The antiviral drug used against AIDS in France, and reportedly used to treat film star Rock Hudson, is expected to be available for experimental and perhaps "compassionate" use in this country in a few weeks, according to the Food and Drug Administration.

A formal application for acceptance of the drug, HPA23, is expected to be filed with the FDA by Aug. 15 and testing could begin within days after that, an FDA spokesman said.

It has been used experimentally at the Institut Pasteur where Hudson was treated after his acquired immune deficiency syndrome diagnosis a year ago. Hudson entered the American Hospital in Paris after collapsing at his hotel, and he was treated for a liver problem. The cause of Hudson's liver problem is unknown, but among the possible causes is the treatment, since HPA23 is associated with liver dysfunction, according to a National Institutes of Health spokesman.

In order to get the drug into this country, the manufacturer, the French pharmaceutical house Rhone-Poulenc, has already made a preliminary application for FDA approval. That makes the drug available for limited use, principally testing.

An additional possibility is that the drug -- if the company allows it and FDA approves -- may be made available for "compassionate" use for some patients.

If it is approved for "compassionate use," it could be provided to terminal AIDS patients at the request of their physician. It is up to the manufacturer to allow such compassionate use. Many do not because regulations require that it be provided to all who request the drug, and supplies of experimental drugs are often limited. No antiviral drugs are available now for compassionate use, although one agent being tested for its enhancing effect on the immune system -- isoprenasine -- is available.

The rush to find treatments includes not only French drugs, but Mexican drugs, and others which attack the AIDS virus.

But treatments have not proved effective, and an official for the National Institute of Allergy and Infectious Diseases at NIH, said, "There is no reason to believe that HPA23 is any better than any one of several antiviral agents already under investigation at NIH."

The disease is both fatal and without a cure; there are only palliatives and stopgaps. It also is spreading unchecked around the world.

In the United States, 11,871 people have been identified as AIDS victims, according to the federal Centers for Disease Control in Atlanta. By next April, that number is expected to double.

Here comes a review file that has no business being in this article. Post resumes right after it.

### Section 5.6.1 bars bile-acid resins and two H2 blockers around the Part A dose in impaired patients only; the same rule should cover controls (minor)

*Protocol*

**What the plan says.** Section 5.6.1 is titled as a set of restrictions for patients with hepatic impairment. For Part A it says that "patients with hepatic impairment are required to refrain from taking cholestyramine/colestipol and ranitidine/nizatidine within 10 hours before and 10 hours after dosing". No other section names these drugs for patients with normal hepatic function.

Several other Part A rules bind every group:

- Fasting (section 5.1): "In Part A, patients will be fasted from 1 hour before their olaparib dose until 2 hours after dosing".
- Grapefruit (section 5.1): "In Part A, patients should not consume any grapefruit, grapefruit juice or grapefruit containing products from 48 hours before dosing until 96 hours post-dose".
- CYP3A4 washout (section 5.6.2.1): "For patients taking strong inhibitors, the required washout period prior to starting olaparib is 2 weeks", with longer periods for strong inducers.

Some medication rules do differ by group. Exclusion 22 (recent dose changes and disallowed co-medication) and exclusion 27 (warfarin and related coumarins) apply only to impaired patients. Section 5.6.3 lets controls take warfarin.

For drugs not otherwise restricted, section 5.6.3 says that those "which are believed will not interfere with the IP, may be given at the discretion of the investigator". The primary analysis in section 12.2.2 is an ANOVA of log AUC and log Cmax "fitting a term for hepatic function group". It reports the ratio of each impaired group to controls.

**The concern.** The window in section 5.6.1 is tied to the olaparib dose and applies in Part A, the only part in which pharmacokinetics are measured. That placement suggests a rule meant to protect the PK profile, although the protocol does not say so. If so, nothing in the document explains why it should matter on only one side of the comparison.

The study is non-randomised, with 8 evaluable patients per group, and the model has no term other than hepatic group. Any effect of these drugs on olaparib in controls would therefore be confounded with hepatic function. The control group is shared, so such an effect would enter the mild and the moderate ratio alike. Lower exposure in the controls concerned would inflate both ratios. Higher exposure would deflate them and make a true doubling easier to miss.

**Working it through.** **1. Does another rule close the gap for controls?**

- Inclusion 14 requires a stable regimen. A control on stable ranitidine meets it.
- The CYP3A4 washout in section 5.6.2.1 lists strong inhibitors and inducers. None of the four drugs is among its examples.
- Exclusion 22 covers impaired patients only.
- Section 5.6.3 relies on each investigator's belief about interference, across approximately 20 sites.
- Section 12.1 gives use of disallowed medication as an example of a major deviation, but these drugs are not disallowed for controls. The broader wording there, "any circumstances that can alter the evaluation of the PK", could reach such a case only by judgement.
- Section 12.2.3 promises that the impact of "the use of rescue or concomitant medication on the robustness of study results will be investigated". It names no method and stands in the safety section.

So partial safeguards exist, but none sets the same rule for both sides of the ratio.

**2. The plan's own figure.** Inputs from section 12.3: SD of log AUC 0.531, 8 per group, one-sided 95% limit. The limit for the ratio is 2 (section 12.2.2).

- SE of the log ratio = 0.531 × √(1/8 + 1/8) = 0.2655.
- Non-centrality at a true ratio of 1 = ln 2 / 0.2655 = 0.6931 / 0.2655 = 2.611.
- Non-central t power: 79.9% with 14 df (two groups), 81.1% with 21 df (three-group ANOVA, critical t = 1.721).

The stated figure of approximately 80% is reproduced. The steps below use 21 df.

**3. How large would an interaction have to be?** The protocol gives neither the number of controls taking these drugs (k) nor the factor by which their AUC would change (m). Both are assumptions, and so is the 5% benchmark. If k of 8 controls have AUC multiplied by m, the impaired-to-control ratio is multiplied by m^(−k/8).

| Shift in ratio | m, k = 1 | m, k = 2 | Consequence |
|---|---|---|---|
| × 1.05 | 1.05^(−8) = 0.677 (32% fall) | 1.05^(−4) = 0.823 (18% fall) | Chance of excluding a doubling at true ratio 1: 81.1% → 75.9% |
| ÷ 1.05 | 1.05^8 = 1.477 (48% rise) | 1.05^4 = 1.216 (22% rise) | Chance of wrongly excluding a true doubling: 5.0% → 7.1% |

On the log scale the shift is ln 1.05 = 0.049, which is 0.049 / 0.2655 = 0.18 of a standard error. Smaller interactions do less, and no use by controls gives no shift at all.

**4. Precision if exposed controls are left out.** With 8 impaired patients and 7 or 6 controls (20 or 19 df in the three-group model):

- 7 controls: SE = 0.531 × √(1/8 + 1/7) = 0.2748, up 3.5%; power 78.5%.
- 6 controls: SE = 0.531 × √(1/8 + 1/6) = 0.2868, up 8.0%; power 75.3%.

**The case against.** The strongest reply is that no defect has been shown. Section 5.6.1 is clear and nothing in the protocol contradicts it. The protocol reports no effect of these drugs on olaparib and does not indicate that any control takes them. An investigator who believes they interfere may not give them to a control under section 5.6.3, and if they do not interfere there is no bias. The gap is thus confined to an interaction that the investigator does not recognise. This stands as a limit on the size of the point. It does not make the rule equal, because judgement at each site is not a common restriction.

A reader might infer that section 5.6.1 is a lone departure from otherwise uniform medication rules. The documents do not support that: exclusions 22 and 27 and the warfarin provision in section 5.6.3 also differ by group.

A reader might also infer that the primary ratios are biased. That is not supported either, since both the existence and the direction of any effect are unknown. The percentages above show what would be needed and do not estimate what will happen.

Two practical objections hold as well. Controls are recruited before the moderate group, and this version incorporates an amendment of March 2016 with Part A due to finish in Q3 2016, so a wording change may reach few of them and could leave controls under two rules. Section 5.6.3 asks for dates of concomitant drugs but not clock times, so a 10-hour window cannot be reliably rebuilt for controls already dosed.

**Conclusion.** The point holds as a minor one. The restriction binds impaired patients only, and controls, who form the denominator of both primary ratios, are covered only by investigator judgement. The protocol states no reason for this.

In addition, half a million to 1 million people not counted as having AIDS are believed to have been infected. About 5 to 10 percent of those infected will come down with the full disease during the following five years. Another 25 percent may become ill with a range of typical AIDS-related symptoms, including weight loss, lymph node enlargement, diarrhea and sometimes fever, according to Dr. Harold Jaffe of the CDC's AIDS project.

HPA23 and similar drugs work on the AIDS virus by preventing it from reproducing. Researchers in this country are experimenting with drugs called suramin and ribavirin as well as alpha-interferon.

Specialists like Anthony S. Fauci, director of NIAID, emphasize that such antiviral agents alone are not enough to treat AIDS victims, because the virus infects and destroys the body's immune system. Even if the AIDS virus were eliminated from a victim's body, the damaged immune system would be unable to protect the body against a host of other illnesses, including cancer.

AIDS, which was detected only about five years ago, has struck steadily in the same proportions among several high-risk groups: homosexual men account for three-quarters of the victims, intravenous drug abusers about 20 percent, and hemophiliacs for a small percentage. A small percentage of victims come from the general population, and the percentage is not increasing. But the total number of cases continues to rise, raising concern about where the plague will stop.

It is thought to be spread primarily through sexual contact, but may also be spread through contact with needles, blood or other body fluids. It is not, however, thought to be spread through casual contact.